When a new talk show hits the air, publicists often employ a wait-and-see attitude before encouraging their clients to appear.
If the host has a reputation for being somewhat acerbic, the caution flag is raised even higher. The pubs need to be convinced he or she is suitably obsequious to Celebrity. (Some performers refuse to appear on Letterman for that reason.) Oh, and there's also a little thing called ratings.
In the case of Dennis Miller, who's been known to cut down oversized egos to Ritz cracker dimensions, the attitude among some publicists was "Wait ... wait a little longer ... and see." But now that it's been on the air for six months, Miller's show on CNBC is a "known quantity," says talent booker Stephanie Bowen. "In the beginning, we had to take the time to explain the show's format and concept, and how it could work for their client. "
Making that case was made a bit more difficult due to Miller's curious flip-flop from a somewhat liberal Republican basher to a somewhat conservative liberal basher. (He blames it on 9/11.) Plus, he was coming off a less-than-stellar stint as a Monday Night Football sidekick. But a strong start in the ratings and his still-razor-sharp wit satisfied critics. And, despite a subsequent dip in viewers, the show is seen as a solid platform for authors, comics, politicians, and current-events-minded celebrities. An actor who floats in the shallow pool of Hollywood self-absorption, however, might find himself in over his head.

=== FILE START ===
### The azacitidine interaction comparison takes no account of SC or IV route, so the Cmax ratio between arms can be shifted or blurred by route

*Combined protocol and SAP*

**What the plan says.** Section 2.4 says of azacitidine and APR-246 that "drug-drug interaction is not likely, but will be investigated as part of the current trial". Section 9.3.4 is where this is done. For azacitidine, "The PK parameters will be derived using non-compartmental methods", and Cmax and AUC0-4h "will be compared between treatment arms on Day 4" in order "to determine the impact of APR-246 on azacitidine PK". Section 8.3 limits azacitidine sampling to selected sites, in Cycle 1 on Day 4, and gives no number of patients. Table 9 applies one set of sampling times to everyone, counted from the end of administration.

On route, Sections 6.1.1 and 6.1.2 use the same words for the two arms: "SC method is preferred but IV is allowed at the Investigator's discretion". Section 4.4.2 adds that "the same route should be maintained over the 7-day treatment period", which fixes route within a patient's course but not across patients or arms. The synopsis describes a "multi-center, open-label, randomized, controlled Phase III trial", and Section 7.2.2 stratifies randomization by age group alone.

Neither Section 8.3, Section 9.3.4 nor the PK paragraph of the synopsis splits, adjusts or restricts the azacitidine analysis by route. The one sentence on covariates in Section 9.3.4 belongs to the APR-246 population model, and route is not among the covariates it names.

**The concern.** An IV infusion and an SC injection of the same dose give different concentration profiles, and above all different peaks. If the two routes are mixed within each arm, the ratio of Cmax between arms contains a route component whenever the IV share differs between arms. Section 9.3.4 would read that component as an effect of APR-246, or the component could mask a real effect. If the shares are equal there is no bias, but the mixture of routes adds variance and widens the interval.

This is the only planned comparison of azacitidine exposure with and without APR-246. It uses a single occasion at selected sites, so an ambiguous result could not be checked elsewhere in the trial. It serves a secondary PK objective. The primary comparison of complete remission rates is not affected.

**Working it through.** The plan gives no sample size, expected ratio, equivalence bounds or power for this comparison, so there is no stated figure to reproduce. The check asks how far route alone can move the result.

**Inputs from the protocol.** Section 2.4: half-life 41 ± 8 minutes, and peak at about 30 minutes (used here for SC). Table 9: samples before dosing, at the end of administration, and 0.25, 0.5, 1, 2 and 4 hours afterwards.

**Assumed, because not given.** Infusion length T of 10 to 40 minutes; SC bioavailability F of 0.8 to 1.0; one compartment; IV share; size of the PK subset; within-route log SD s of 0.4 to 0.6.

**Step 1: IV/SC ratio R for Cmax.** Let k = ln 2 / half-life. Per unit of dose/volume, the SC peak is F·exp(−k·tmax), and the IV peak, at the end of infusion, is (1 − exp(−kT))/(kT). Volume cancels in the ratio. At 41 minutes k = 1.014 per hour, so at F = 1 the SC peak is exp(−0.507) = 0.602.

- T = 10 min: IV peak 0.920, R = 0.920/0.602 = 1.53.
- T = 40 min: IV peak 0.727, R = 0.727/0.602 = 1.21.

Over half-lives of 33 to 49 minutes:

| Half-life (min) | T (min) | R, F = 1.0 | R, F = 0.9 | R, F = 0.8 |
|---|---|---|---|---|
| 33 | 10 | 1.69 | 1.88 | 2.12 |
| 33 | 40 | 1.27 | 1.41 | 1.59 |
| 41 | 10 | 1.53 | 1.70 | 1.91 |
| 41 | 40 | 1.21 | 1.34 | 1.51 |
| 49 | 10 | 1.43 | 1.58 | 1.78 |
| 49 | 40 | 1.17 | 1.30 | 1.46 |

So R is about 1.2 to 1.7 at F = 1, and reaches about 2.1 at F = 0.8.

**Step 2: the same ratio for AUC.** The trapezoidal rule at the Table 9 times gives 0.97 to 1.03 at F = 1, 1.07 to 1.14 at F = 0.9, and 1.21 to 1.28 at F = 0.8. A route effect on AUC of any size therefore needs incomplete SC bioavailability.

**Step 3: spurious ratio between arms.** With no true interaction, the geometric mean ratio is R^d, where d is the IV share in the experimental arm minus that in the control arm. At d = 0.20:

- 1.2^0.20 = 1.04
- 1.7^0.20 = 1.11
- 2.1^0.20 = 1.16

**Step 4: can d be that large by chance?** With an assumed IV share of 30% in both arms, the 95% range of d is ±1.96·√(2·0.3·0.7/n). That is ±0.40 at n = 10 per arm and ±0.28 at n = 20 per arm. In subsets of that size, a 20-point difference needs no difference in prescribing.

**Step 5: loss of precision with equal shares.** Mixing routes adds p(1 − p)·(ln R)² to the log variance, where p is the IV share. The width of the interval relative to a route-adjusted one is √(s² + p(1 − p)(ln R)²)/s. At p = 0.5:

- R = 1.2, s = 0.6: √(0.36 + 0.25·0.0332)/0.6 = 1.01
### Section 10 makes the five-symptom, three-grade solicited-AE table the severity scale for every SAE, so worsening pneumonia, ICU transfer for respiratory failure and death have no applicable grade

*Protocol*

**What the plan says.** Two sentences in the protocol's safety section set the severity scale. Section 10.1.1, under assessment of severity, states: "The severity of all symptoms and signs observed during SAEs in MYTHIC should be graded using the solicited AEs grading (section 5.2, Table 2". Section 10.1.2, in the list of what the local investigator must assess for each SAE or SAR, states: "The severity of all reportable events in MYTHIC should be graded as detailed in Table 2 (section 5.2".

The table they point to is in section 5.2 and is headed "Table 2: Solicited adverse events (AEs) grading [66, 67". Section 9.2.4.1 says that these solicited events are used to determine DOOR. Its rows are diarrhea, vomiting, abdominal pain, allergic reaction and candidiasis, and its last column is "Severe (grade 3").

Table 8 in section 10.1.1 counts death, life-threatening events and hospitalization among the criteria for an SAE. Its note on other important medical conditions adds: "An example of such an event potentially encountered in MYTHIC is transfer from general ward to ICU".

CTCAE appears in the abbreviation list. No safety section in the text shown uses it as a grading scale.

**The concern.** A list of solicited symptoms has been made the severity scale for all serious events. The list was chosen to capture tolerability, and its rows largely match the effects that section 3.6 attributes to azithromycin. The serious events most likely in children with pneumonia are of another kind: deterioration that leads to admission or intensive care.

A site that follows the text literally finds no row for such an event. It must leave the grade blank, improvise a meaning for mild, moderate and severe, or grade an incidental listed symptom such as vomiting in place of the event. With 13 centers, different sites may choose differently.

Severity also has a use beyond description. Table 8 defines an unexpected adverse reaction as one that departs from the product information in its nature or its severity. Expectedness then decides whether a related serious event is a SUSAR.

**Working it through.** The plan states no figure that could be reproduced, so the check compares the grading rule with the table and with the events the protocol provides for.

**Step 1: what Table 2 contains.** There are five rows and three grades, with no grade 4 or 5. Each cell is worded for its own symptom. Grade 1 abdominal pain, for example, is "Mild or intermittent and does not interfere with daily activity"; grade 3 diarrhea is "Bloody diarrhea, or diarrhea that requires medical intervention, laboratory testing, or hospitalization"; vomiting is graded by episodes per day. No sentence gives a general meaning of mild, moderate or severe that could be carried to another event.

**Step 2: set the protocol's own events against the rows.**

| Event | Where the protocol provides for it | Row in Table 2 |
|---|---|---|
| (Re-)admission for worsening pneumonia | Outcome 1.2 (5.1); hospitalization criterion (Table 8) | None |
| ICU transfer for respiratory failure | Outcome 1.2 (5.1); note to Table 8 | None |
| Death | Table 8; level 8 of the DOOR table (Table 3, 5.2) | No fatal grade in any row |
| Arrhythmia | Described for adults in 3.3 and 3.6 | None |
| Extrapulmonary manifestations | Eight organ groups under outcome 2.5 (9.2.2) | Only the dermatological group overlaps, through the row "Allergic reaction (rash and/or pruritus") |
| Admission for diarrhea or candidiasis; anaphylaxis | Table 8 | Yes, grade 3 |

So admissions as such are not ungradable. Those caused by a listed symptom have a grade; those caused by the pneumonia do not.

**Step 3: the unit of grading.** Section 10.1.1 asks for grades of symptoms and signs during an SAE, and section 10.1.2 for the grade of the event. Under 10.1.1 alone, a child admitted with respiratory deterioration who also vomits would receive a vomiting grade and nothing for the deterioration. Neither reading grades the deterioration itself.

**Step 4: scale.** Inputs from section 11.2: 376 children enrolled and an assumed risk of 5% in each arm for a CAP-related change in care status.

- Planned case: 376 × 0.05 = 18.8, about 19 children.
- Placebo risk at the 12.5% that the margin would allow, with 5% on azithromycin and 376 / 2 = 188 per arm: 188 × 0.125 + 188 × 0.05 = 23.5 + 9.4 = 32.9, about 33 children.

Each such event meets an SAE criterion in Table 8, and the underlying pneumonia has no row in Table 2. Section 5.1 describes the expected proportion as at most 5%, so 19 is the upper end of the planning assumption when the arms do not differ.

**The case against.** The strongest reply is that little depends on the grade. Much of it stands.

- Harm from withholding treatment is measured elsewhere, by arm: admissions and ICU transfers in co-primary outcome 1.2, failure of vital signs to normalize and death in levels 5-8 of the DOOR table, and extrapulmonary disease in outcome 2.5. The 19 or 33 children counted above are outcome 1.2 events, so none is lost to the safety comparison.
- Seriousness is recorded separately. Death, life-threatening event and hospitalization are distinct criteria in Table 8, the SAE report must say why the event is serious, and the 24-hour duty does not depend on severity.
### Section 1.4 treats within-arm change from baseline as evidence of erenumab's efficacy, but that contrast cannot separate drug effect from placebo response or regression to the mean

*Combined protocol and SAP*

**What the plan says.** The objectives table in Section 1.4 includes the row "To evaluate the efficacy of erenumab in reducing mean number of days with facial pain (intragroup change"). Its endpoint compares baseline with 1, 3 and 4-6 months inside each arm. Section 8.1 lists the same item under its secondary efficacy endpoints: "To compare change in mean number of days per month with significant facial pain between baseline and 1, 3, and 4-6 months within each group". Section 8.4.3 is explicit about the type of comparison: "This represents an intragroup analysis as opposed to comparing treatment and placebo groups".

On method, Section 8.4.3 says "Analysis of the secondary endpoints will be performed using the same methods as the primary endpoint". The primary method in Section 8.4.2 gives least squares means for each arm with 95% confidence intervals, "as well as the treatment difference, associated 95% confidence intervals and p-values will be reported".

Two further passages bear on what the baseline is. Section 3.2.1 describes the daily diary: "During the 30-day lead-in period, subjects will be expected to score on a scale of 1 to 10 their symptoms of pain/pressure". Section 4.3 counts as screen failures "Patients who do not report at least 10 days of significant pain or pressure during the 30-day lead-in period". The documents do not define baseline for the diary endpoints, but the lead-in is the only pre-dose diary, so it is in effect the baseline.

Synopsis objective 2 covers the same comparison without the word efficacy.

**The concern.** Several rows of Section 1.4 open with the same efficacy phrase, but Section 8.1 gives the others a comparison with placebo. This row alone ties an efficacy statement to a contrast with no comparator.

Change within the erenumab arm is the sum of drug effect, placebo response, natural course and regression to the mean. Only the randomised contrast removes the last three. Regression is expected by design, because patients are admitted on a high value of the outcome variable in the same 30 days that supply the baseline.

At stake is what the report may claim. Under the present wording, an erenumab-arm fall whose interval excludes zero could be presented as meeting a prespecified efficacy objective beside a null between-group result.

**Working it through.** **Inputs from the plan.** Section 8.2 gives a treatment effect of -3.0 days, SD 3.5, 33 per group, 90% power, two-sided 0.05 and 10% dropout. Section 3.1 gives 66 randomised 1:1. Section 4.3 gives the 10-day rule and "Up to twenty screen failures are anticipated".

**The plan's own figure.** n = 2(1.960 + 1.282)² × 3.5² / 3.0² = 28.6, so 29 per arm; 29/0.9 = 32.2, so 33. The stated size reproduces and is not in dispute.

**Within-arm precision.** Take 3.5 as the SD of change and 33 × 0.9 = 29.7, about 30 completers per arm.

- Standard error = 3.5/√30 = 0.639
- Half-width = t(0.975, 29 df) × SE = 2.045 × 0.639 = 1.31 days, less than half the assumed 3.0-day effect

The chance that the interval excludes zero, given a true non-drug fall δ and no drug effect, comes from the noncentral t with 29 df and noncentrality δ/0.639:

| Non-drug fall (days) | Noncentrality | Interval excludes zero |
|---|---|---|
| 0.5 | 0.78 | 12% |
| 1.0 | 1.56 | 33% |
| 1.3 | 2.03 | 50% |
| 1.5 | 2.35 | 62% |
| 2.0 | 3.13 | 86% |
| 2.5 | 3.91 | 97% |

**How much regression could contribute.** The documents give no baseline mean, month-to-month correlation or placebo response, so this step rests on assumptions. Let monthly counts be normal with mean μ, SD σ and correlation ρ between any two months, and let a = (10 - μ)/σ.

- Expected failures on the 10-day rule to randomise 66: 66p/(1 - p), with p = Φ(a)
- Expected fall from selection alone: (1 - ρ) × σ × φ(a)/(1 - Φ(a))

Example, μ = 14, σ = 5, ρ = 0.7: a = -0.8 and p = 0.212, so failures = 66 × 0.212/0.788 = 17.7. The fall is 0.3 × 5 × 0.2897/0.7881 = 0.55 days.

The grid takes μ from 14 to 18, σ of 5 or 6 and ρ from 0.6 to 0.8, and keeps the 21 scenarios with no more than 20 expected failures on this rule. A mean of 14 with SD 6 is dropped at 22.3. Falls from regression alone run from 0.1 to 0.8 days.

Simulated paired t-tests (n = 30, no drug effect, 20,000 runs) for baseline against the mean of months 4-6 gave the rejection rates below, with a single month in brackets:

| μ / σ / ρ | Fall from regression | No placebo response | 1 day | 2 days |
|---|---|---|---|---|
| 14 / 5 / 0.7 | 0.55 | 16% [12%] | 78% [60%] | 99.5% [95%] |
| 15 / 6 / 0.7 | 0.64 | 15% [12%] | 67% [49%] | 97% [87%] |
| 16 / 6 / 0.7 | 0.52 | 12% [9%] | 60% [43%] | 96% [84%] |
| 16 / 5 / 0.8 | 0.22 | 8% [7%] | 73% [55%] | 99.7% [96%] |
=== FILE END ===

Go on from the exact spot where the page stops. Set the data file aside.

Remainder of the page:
"We have specific ideas we want to explore, and we approach appropriate guests through their publicists," Bowen says. "We are also fielding more calls from publicists who want to expose their clients to Dennis' demographic. Obviously, the better they know the show, the better they can pitch the show."
As with most fledgling efforts, the format has been tweaked along the way, evolving into more of a comedy program with an emphasis on being topical and skeptical. The "top of the lineup" guest is booked relatively late, to capitalize on newsworthiness, while the panel guests are often scheduled weeks in advance to achieve a political balance.
Publicists may all be on board the Dennis Miller Show, but imagine the hand-wringing they're now going through over the new guy who follows him: John McEnroe.